An overwhelming majority of aspiring and current executive job hunters (and I mean literally 80%+ of the people that I talk with) cannot position themselves properly in a resume, and here’s why:
Buzzwords and project lists work fine for a mid-career move, but once you’re targeting the executive suite, the whole game changes.
Now you’ve got to list critical initiatives, collaboration with other leaders, impact on your teams, and a whole host of other situations in context from your career (and that’s just a start).
As examples, I’ve seen IT Vice Presidents mistaken for Project Managers, and Sales reps who failed to make an impression as Sales Managers, all based on how the resume was constructed.
Here are steps to take to ensure that you don’t fall into this category:
Gather information about your own brand.
If you’re serious about advancing to the next step on the career ladder, you’ll ignore this step at your own peril. Feedback such as 360 reviews, performance evaluations, and colleague perspectives can all be important information for your resume.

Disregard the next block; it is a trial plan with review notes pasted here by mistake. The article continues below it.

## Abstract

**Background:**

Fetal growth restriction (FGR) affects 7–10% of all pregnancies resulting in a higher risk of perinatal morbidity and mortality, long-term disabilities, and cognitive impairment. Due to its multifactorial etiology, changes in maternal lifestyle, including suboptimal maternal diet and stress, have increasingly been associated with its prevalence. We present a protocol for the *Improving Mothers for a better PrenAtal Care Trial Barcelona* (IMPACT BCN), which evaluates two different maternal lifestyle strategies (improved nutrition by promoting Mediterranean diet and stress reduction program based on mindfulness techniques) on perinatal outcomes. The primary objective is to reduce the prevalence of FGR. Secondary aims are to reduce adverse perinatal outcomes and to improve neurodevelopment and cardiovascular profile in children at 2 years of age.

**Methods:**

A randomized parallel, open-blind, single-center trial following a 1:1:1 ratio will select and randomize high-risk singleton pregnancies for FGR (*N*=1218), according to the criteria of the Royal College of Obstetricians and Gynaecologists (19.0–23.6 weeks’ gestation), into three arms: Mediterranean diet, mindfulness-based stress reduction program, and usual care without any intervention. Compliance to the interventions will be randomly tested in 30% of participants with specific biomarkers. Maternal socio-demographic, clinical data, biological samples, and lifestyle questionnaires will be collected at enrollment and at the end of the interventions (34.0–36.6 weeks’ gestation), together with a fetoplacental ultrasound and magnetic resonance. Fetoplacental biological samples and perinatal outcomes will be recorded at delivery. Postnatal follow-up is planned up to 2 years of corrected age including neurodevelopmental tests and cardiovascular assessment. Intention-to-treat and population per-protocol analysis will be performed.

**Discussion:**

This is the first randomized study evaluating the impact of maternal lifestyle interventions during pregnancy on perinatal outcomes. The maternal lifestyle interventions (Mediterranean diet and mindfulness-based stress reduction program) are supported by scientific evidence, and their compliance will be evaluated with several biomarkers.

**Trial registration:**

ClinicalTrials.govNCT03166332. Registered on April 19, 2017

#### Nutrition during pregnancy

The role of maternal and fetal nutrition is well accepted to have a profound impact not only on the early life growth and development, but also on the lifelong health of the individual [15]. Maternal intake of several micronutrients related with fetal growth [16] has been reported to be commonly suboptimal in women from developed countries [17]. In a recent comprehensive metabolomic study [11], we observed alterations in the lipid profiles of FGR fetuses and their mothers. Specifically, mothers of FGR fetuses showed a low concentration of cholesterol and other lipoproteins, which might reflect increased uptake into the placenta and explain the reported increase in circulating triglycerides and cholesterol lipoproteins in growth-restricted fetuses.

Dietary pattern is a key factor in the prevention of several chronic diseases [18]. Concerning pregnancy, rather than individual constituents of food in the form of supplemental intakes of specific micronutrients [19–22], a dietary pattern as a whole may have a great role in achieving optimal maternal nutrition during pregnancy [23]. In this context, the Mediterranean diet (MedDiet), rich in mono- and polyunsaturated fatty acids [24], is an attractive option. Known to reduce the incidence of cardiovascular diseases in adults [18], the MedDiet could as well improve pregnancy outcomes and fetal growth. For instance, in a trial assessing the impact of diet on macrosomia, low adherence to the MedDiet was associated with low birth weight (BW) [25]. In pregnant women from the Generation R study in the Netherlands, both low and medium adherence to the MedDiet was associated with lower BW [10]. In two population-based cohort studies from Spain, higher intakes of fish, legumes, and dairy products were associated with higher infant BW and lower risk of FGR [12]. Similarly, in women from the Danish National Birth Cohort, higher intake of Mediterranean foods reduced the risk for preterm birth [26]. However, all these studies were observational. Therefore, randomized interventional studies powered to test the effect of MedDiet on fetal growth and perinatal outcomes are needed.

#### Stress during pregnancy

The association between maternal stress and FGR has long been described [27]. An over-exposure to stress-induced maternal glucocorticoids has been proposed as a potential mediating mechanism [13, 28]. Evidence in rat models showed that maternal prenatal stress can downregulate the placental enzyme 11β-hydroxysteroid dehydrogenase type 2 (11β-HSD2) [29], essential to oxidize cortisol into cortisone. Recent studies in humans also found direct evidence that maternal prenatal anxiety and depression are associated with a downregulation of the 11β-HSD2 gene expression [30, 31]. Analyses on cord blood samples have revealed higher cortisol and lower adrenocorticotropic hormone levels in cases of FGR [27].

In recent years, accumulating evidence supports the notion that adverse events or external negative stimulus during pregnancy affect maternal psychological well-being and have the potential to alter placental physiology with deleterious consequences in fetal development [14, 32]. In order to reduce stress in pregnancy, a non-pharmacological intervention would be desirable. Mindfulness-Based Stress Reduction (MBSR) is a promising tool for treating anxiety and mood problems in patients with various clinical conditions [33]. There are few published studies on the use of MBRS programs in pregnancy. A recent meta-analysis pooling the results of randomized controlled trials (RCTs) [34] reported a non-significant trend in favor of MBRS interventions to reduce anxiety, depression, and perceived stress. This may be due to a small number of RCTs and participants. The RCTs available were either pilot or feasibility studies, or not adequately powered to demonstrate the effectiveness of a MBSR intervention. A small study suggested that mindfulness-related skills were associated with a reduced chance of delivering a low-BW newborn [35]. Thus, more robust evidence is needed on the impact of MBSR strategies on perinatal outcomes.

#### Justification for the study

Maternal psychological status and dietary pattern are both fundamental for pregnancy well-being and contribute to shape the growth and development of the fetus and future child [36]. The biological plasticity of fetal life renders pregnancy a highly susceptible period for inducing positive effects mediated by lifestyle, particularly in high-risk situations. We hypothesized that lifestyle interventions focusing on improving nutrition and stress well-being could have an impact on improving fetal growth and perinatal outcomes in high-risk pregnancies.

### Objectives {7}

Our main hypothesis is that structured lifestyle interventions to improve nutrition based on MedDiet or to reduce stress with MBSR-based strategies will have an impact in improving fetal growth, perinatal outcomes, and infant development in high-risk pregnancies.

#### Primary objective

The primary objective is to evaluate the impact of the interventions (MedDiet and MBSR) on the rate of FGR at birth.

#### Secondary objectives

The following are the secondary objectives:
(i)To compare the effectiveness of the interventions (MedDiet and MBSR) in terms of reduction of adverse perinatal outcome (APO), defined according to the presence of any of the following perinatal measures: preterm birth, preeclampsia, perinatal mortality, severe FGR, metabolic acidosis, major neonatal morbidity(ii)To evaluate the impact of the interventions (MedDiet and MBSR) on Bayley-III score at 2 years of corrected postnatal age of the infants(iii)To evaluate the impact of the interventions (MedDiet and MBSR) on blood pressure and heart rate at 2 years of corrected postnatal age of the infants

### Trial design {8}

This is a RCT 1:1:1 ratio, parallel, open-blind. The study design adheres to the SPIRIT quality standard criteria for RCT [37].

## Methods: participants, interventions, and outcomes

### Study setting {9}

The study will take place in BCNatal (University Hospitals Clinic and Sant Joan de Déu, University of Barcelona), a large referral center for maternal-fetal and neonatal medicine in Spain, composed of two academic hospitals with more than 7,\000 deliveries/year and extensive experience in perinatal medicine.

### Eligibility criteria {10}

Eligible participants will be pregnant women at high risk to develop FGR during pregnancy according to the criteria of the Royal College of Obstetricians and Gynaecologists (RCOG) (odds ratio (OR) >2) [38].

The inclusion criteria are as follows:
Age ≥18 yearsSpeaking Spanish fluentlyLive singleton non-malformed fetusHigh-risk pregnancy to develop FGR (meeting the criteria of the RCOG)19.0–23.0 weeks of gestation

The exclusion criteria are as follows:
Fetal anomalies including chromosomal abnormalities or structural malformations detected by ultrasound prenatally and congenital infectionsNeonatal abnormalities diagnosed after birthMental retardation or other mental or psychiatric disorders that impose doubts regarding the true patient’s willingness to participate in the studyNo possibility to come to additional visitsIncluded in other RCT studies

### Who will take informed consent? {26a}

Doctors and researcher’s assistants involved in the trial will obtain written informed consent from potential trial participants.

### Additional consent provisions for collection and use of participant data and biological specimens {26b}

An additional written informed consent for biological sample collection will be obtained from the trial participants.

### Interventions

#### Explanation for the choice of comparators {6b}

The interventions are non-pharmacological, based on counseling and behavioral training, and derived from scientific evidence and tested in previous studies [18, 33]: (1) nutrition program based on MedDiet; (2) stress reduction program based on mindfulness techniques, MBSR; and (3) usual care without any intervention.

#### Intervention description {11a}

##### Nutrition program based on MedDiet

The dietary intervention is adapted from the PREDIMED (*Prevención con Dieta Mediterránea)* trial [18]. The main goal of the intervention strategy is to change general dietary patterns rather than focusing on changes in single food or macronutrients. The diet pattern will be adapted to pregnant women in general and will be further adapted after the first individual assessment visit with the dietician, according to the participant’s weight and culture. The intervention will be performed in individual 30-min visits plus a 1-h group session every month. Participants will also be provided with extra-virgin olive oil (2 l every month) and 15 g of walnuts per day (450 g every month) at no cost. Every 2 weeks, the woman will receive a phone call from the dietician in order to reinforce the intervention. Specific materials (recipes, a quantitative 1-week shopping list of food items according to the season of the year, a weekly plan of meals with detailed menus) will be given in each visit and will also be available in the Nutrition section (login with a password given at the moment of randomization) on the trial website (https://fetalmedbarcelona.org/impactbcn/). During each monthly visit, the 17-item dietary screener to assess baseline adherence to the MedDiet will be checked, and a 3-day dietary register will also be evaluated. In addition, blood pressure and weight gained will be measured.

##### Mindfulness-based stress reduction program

Try these steps to pull in critical data on your successes, turnaround achievements, and leadership story, keeping in mind that others often have a better perspective on your value than you do.
Get familiar with what an executive resume looks like.
Still playing catch-up on what employers look for these days? Bring yourself up to speed faster by looking around at the current trends in executive resume writing.
This is especially important if you’re still somehow convinced that your resume needs to fit on a single page, contain your picture, or use an objective.
Consider turning this task over to a pro.
In summary, if you’re trying to open a new opportunity for yourself and make a move upward, it’s important to open it at the right career level.
Executive resume presentation and content has changed significantly over the past decade—and you certainly don’t want to get left in the dust with a 1990’s-style resume.